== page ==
- The yuan is up 28% against the dollar in six years
- China's workers are now demanding better jobs
- Chinese manufacturers can now make as much or more by selling to the Chinese market
Add to all of these factors the price of cotton, which has surged about 48% over the past year, and the outlook is bleak for rising inflation in the coming months and years.
China Likely to Make Deal with Texas Oil and Gas Company
A headline out of Houston, TX today says that CNOOC (a state-owned Chinese energy giant) is in the final stages of purchasing a multibillion-dollar stake in a Texas oil and gas field. The deal would give China shared ownership in Chesapeake Energy assets in south Texas, a 600,000-acre oil and gas field that has potential to produce half a million barrels of oil equivalent per day.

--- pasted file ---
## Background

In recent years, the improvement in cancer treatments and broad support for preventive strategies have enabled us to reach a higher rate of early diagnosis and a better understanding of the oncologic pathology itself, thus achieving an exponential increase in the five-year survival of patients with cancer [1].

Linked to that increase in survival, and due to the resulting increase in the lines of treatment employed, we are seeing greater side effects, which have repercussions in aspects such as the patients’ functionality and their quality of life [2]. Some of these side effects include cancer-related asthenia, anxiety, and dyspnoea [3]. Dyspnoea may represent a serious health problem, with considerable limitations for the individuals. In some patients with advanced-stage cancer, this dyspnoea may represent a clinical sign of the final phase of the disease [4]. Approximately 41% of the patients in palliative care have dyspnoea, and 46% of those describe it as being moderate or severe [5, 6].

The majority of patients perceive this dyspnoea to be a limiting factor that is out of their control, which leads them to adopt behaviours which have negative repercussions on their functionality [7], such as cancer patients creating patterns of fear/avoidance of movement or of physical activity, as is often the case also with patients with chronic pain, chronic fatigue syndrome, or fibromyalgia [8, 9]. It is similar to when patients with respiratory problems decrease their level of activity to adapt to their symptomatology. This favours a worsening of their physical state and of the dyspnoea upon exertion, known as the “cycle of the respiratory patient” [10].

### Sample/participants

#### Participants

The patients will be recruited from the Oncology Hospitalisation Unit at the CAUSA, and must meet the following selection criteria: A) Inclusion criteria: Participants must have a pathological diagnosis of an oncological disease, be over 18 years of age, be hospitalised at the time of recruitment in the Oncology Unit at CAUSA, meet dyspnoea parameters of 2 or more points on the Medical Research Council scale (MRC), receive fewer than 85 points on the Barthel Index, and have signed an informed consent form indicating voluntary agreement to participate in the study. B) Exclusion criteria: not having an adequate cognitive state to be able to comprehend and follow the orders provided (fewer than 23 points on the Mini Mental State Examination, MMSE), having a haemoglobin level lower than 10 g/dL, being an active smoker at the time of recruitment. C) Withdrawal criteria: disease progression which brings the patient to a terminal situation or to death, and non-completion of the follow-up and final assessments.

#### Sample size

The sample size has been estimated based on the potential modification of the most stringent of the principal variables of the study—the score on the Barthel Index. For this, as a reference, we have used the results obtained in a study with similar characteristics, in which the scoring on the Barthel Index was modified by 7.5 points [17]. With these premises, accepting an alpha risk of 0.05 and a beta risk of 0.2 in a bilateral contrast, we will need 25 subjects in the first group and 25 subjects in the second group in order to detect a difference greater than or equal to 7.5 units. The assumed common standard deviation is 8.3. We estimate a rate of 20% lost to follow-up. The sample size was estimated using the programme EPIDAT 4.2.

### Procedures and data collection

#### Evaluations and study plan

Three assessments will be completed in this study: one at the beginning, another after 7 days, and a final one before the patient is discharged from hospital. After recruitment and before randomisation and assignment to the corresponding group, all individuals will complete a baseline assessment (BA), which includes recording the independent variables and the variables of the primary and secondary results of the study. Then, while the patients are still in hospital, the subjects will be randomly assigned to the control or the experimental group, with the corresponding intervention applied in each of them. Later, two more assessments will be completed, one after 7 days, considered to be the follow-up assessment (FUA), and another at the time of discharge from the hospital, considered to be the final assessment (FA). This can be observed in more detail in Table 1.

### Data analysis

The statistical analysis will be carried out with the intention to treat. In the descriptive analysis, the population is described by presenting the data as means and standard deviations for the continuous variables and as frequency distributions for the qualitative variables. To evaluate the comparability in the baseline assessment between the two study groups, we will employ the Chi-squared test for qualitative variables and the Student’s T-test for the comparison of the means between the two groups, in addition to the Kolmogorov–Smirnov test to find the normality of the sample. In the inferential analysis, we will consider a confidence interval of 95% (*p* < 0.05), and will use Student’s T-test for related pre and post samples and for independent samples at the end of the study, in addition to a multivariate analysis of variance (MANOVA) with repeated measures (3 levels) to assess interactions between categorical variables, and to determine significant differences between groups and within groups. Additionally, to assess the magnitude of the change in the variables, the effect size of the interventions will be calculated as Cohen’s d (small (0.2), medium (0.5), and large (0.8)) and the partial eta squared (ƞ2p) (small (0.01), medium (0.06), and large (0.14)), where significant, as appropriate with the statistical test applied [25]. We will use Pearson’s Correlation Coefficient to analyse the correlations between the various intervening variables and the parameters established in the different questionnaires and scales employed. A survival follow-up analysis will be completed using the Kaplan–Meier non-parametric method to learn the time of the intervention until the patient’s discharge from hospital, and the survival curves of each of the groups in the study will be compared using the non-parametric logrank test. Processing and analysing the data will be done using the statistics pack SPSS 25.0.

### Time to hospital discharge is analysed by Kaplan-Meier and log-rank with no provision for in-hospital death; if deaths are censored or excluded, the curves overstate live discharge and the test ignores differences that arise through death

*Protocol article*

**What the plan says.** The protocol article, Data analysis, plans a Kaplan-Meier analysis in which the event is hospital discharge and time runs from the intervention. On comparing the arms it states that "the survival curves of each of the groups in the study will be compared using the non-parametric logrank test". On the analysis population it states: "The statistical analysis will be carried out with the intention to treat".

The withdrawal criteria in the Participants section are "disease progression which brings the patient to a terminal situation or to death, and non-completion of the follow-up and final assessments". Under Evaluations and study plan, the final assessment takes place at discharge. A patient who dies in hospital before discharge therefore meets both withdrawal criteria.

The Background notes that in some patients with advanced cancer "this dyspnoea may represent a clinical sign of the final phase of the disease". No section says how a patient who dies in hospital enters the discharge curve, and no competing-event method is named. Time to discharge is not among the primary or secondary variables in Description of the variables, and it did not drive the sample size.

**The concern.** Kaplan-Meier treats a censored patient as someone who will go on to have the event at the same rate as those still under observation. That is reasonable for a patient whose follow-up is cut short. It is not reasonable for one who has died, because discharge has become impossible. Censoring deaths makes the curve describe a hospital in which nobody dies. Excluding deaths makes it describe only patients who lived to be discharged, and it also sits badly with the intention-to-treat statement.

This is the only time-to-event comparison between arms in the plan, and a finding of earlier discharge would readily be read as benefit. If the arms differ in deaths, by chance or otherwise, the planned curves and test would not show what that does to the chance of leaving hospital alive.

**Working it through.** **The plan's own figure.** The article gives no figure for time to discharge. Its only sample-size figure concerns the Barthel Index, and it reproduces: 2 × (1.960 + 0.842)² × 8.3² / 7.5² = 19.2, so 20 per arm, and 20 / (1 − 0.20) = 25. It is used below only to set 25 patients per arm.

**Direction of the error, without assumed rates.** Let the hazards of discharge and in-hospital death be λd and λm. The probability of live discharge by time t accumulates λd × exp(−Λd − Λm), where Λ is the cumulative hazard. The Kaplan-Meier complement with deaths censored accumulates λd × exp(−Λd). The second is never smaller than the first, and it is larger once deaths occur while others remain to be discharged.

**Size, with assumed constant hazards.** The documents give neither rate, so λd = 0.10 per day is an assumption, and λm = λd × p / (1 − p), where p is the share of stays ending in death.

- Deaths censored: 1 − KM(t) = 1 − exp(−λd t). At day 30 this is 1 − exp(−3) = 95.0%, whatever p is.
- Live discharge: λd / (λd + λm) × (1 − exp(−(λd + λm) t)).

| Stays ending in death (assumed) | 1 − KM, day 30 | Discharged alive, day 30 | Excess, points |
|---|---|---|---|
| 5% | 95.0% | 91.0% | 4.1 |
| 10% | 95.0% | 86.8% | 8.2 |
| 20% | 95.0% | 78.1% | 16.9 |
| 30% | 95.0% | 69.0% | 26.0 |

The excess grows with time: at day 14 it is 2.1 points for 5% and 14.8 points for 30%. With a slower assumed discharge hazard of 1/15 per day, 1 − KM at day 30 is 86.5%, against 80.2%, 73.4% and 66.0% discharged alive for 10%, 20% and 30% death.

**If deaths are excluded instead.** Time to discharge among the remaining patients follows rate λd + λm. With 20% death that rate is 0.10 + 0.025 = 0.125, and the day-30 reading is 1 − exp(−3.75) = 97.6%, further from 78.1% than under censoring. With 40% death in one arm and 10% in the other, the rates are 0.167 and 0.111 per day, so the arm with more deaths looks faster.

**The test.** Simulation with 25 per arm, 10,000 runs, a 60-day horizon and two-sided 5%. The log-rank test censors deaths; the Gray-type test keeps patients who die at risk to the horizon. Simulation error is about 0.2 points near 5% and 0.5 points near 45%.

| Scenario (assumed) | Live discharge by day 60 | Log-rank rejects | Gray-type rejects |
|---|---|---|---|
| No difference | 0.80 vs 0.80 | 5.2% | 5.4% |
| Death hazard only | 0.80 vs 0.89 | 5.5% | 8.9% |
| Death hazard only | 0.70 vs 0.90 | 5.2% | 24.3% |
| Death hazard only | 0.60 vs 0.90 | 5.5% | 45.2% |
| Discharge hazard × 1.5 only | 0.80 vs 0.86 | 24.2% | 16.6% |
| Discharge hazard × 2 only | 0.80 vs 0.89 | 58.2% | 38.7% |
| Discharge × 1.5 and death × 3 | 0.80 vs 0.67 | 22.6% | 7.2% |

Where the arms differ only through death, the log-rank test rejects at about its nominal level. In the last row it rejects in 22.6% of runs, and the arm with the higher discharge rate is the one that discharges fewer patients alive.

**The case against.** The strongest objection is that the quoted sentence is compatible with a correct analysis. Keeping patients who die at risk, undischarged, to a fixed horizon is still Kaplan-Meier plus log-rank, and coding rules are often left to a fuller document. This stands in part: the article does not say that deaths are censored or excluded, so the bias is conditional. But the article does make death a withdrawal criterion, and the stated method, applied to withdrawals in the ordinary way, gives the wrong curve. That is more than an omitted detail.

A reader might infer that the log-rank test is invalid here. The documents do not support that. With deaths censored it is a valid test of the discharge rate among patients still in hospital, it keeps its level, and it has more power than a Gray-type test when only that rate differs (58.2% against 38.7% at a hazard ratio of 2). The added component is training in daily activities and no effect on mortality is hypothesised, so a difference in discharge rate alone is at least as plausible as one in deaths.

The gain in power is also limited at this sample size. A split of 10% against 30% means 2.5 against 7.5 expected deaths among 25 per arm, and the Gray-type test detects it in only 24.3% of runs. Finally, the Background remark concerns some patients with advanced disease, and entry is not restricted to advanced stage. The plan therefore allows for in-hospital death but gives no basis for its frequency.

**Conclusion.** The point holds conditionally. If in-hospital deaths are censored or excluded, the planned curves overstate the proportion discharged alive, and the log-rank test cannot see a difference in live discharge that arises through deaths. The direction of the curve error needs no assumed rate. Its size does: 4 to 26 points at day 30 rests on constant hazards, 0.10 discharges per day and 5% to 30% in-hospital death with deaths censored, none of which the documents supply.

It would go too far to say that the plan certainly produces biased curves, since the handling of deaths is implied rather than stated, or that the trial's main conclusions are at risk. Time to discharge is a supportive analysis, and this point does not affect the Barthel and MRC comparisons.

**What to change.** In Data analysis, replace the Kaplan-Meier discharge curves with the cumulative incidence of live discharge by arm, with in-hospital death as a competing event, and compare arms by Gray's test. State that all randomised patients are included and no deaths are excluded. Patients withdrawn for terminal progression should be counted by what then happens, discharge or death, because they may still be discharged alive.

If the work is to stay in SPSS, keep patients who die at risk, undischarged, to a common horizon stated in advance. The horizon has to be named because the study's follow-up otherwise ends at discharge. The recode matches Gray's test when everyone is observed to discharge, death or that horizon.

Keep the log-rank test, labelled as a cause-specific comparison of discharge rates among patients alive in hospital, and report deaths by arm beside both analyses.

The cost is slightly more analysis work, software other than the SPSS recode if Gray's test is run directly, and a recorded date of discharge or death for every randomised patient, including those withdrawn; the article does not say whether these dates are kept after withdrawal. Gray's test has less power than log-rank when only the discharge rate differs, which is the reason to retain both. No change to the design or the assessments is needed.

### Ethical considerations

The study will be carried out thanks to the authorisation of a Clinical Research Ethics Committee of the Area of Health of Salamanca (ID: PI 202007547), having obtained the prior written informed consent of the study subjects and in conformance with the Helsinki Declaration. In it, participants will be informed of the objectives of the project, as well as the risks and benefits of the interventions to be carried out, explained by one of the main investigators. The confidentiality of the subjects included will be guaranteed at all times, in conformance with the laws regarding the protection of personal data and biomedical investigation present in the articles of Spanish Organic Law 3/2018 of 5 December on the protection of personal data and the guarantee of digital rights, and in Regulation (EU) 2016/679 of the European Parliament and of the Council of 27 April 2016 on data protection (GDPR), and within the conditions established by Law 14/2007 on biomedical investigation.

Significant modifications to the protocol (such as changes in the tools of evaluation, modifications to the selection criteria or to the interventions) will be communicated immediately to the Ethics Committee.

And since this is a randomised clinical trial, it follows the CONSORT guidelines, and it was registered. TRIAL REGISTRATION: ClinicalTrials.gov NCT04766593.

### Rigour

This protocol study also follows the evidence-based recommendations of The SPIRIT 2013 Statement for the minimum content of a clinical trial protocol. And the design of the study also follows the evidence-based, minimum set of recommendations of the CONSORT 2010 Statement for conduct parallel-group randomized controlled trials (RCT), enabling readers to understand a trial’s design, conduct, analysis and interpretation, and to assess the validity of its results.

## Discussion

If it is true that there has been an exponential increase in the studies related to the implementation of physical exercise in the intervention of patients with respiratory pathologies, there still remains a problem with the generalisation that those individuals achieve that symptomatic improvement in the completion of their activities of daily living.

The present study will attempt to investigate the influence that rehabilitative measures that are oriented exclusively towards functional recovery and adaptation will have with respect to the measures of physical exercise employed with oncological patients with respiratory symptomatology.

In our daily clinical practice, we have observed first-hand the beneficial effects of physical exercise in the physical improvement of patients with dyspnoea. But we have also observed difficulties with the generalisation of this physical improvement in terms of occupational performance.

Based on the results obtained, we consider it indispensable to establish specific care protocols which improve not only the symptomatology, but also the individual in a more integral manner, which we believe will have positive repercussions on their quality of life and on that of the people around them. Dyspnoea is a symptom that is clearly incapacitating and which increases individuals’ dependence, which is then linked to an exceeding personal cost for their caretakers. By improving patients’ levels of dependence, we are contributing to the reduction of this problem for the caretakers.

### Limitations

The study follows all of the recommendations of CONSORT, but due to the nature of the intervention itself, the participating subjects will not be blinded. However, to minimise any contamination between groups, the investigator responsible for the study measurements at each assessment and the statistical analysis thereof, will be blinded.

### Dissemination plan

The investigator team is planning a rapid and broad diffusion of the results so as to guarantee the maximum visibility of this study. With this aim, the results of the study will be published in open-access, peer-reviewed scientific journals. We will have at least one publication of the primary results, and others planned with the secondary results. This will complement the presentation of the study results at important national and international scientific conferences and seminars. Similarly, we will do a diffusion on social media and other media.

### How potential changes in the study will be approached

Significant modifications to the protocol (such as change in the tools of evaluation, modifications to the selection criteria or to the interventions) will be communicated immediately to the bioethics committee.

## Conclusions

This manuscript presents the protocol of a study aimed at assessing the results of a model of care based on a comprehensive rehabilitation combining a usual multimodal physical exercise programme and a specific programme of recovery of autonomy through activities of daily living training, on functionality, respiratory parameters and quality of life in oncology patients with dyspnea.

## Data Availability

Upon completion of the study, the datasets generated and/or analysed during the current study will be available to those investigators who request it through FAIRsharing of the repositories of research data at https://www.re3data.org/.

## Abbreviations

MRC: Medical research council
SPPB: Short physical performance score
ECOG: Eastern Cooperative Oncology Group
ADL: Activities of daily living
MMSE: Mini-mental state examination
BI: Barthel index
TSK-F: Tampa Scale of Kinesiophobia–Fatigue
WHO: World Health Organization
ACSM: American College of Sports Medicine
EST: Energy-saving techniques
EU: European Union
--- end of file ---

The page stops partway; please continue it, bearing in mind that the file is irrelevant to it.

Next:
The Texas deal would be a sort of litmus test for China to determine the viability of further expansion into U.S. energy reserves. It also presents them with an opportunity to learn how to tap into oil located in dense shale rock formations.
The deal is being met with much hospitality in the U.S., as natural gas prices are low and drillers are suffering from a lack of cash.
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In The News Today…
1. MARKET WATCH: U.S. stocks rose on Tuesday as worries eased further about any immediate debt default by Greece, extending the market's recent bounceback. After nearing its 200-day moving average Monday, the S&P 500 rebounded solidly above the level. Analysts saw 1,360 as the next technical level on the upside. The Nasdaq reclaimed positive territory for the year and led the market's advance, boosted by a jump in semiconductor stocks.